WestJet Rebuilds MRO Workforce for Recovering Operations

Credit: WestJet

Canadian truckers may be chafing at their country’s tight COVID-19 restrictions, but the nation’s major low-cost carrier has largely rebuilt its network and it is working on the challenges in maintaining aircraft as commercial flying increases.

WestJet’s Vice President for Technical Operations, Gandeephan Ganeshalingam, says all of the airline’s more than 100 Boeing 737s and 787s are now back in operation, adding: “We continue to build back our network.”

By early February 2022, Canadian domestic flights stood at about three-quarters of pre-pandemic levels, according to RadarBox. But the country’s international flights were still only about half of earlier levels. WestJet, which serves both domestic and international markets, has been carried along by these mixed trends. In 2019, WestJet operated more than 700 flights a day, and currently it is operating more than 400 a day.

Ganeshalingam stresses that safety remains WestJet’s number-one priority, with maintenance and part support playing a critical role.

WestJet is now actively recalling its mechanics and closely monitoring its needs to expand base support as it returns toward pre-pandemic levels of operations. Its part-support teams are already back to pre-pandemic staffing levels.

However, part availability remains a concern. “Like many industries, we are experiencing disruption in certain pockets of our value chain due to the impacts of the global supply chain,” says Ganeshalingam.

The airline is actively mitigating the impacts of these disruptions on its operational performance through careful planning, proactively engaging its vendors and closely monitoring and stocking inventories of high-risk parts.

Recruiting new mechanics remains an important focus for WestJet. Ganeshalingam says broader market dynamics in Canada are presenting some new challenges in recruitment, however, “in line with our recovery, we continue to actively recruit talented individuals to join our technical operations team, which is made up of some of the best technical and maintenance personnel in the industry.”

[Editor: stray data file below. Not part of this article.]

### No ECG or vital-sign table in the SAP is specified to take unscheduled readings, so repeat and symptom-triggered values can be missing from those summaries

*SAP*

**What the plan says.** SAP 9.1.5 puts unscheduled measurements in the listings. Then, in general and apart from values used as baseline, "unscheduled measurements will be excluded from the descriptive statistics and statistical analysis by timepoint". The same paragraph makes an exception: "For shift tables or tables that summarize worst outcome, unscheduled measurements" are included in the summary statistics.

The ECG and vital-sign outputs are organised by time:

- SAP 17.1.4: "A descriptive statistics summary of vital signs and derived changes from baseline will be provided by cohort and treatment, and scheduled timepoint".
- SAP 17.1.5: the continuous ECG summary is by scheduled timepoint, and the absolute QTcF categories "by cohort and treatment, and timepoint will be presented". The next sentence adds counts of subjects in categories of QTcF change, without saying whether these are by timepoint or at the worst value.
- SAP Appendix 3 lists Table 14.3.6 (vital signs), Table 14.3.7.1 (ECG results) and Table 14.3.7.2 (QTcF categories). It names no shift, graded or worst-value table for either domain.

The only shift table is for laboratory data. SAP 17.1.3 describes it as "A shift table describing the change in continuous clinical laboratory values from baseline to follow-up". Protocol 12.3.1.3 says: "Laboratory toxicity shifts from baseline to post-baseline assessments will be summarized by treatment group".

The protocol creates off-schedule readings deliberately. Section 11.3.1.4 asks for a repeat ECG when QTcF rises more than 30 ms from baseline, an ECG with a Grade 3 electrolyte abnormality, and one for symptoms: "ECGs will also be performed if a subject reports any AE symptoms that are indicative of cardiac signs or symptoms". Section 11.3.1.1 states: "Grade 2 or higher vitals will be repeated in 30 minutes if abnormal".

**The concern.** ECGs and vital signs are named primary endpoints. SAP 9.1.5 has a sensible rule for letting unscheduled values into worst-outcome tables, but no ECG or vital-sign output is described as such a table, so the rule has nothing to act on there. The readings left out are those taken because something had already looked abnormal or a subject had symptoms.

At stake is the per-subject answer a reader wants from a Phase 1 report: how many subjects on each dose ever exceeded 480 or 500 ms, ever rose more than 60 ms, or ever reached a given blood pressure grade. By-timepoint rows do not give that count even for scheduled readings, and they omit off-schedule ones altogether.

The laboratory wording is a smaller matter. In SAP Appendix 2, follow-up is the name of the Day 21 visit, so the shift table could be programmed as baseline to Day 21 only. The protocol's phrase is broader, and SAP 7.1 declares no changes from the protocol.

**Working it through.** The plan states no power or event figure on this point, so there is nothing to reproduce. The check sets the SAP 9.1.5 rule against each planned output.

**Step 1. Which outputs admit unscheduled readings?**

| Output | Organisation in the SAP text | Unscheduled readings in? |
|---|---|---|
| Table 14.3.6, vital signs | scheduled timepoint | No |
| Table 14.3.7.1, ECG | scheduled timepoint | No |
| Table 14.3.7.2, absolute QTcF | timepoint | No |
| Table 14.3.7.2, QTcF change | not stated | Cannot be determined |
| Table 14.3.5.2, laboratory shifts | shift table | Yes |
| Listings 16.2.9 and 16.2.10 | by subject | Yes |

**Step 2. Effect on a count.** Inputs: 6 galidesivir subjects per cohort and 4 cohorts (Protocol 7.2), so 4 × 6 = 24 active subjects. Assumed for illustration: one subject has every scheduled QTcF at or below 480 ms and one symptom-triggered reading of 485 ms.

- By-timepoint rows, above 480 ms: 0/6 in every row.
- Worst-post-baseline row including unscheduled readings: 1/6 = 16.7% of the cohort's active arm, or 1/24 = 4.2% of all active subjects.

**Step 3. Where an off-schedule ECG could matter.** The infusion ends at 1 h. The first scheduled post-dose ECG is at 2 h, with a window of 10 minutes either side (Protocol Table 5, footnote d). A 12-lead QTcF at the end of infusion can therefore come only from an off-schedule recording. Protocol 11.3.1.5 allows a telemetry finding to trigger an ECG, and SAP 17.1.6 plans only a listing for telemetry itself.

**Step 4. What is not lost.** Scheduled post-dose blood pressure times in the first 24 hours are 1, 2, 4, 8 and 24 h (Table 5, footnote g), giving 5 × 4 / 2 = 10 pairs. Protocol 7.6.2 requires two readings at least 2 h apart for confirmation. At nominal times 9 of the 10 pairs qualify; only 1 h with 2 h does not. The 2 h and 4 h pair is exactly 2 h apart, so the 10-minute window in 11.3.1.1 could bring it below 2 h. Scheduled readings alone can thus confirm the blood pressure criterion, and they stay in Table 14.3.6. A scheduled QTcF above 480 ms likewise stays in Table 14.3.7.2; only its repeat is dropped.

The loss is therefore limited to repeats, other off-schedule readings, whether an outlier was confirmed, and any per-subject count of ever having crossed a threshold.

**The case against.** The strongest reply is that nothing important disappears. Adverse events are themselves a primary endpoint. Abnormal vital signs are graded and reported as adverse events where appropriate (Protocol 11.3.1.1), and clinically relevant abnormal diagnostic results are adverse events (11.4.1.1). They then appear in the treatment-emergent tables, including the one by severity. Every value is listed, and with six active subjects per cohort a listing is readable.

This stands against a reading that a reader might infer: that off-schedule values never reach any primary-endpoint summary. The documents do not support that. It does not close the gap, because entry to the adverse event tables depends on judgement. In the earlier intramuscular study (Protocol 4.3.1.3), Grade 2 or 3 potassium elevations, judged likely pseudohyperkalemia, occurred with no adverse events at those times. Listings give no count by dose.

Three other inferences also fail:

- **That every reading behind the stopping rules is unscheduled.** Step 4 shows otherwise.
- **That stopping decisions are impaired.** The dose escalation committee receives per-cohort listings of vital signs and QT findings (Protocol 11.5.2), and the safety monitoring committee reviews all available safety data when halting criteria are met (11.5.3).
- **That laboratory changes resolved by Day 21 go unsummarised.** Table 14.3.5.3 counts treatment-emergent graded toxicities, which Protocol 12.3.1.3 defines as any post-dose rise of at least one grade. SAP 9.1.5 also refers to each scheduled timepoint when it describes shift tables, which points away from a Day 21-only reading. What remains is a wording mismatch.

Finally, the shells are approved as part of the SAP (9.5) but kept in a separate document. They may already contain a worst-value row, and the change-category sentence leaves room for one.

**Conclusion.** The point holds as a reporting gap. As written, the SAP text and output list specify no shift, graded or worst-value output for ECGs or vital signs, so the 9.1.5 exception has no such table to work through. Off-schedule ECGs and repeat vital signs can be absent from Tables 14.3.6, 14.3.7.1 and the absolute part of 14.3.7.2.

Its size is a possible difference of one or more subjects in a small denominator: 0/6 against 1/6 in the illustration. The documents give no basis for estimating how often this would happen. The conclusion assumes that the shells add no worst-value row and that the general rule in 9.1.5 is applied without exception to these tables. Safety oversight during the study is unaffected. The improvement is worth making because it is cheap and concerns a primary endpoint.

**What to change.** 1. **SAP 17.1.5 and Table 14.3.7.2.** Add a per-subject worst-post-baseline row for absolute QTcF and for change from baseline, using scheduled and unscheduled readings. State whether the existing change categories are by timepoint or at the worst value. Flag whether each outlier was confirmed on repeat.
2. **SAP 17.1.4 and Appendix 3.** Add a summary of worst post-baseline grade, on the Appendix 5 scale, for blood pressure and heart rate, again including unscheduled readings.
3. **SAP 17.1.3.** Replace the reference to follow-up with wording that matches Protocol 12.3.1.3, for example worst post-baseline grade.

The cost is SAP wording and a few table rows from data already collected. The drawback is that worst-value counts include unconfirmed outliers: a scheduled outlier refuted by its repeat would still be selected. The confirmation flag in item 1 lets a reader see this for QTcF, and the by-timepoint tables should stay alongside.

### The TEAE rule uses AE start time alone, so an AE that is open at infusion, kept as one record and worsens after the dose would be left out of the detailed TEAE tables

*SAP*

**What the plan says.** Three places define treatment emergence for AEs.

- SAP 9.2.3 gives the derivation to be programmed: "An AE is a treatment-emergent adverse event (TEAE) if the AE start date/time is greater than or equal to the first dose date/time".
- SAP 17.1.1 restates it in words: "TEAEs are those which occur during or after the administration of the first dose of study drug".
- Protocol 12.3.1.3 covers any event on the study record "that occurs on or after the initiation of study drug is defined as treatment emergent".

Recruitment of new mechanics will be crucial in the years ahead. According to Transport Canada data, in 2019 half of active mechanic license holders in Canada were over 50 years of age.

While workforce recruitment has been tricky, Ganeshalingam says obtaining slots for airframe and engine maintenance remains stable. “We maintain great relationships with our major airframe and engine vendors, with contracted slot times and turnaround time guarantees. We are not experiencing any issues,” he says.

The situation is similar for delays and pricing of component repairs. “We work closely with our vendors or original equipment manufacturers to mitigate inflationary pressures on component pricing,” says Ganeshalingam. This may be helped by Canada’s slower general inflation rate, which has been running at about 5% a year—a few points slower than in the U.S.

As for difficulties in logistics and transportation, Ganeshalingam says WestJet chooses its vendors carefully, selecting providers that maintain multiple part pool locations to ensure immediate support for any AOG scenarios it encounters.